Increasing tourism during an economic recession may not be a realistic goal, but waving the white flag isn't going to solve anything either. That was the message the head of the San Francisco Convention & Visitor's Bureau gave to a few hundred attendees at the Tri-Valley bureau's annual partnership meeting last week.
Amy Blaschka, president and CEO of the Tri-Valley Convention & Visitor's Bureau, told the audience, gathered at the newly renovated Shannon Community Center in Dublin, that "things are looking up" for the bureau.
Dublin will play host to the Earl Anthony's Professional Bowler's Association Tournament at the bowling alley in mid-January, an event that will be broadcast live on ESPN. Pleasanton can look forward to a San Jose Sharks affiliate-sponsored complex on the Staples Ranch property, Danville will again welcome the LPGA women's golf tournament and Livermore will be home to a premium outlet center, she added.
And maybe the most promising, Blaschka said, will be a new California Welcome Center in Livermore.
"This is really exciting," she said. "They have one in Pismo Beach. With that track record, Livermore and the entire Tri-Valley stand to benefit with increased awareness and exposure."
There are also new developments to one of the Valley's biggest draws--wine country.
"Concannon Vineyard just opened its brand new tasting room and Wente is working on a new event space on its Tesla (Road) location," Blaschka said, adding that Livermore Valley's marketing tactics has Napa taking notes.
But while much of that news was rosy, Blaschka acknowledged the tough times the tourism and hospitality industry is in and as she put it, "we're a victim of our own success." Charged with higher expectations and goals, sales are still looking positive though, she said, and much of that is due to the CVB team cultivating relationships.
"It's not just one city," she said. "They all work together to make it happen."
And no one perhaps knows that better than the event's keynote speaker, Joe D'Alessandro, president and CEO of the San Francisco bureau, who stressed to the audience that there is strength in numbers.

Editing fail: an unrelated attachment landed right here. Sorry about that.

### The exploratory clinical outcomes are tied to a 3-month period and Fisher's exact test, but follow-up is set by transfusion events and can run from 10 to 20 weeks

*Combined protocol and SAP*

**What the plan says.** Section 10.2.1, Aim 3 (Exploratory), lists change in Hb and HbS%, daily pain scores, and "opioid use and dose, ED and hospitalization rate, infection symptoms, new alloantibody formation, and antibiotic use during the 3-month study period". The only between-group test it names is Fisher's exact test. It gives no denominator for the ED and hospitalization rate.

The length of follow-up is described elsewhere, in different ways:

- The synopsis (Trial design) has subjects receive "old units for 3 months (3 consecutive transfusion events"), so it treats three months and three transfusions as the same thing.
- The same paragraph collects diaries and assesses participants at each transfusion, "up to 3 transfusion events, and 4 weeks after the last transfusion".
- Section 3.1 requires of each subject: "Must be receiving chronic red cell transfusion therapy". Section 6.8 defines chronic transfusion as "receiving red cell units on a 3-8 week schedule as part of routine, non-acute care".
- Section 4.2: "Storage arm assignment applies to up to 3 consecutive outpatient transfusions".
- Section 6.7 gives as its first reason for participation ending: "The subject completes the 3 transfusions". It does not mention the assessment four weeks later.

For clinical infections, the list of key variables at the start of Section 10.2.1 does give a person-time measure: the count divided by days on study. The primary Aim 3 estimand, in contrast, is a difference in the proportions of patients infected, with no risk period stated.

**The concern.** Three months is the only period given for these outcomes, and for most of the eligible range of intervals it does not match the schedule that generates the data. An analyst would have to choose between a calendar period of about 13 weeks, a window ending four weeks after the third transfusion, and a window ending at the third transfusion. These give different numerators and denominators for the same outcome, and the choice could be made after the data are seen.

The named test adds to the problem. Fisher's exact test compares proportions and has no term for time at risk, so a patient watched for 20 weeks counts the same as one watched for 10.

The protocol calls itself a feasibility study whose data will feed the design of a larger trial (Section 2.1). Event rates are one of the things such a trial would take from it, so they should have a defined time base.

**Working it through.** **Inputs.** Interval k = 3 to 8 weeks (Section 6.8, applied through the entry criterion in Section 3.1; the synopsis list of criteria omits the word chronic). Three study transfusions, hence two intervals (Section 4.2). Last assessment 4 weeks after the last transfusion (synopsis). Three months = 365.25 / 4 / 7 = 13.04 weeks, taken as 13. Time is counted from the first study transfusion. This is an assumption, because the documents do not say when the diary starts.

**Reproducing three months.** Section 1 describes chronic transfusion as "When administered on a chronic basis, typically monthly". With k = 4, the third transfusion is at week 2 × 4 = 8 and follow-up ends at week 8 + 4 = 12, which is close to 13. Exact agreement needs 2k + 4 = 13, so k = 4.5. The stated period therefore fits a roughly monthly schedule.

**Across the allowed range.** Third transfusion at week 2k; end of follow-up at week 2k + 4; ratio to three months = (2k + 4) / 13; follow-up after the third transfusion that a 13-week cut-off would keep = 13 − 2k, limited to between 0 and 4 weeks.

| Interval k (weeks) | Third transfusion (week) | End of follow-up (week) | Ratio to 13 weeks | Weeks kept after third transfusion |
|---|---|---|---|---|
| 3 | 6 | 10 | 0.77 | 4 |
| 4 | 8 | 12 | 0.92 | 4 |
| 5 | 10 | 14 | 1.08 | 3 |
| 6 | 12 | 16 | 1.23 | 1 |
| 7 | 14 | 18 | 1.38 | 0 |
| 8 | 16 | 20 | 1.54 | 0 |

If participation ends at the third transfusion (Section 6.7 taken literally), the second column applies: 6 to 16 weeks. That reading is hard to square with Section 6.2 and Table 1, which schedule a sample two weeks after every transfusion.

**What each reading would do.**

"No destination, as compelling as it is, can do it alone," he said. "We're in an extremely competitive marketplace. We are working not only against Los Angeles and Southern California, but New Orleans, the East Coast and Canada and the Northwest, China, Europe, the whole world."
D'Alessandro said the San Francisco Bureau strives to work regionally with the Tri-Valley, Napa, Sonoma, Lake Tahoe, Monterey, Carmel and the Central Valley because most tourists don't travel to one county, but rather a region.
Saddled with one of the worst economic downturns in generations, D'Alessandro said a turnaround isn't happening in the very near future.
"We have declining occupancy, lowered rates, declining revenue for our hotels," he said. "We have hotel owners with investors who are panicking. Many people think that the sky is falling."
And, he said, that's just the part of the story. As homeowners have already watched their house values decline, so will owners of commercial real estate, which is the next wave hitting right now.
But despite a dour economic outlook, there are ways business owners and the bureau can take to stay competitive, he said.
"It's no longer business as usual," he said. "We are in a time change and we can make a choice. Embrace the change and go along with it and become stronger. Change to the adapting marketplace, consumer."
This year, the San Francisco bureau celebrates its 100th anniversary, forming just three years after the devastating 1906 earthquake. This year, D'Alessandro said the bureau has made staff changes, marketed differently via social networking sites and taken a new approach to partnerships and its members.
"We know that you have to market aggressively in a down time," he said. "The worst thing that you can do is back off and say you're afraid."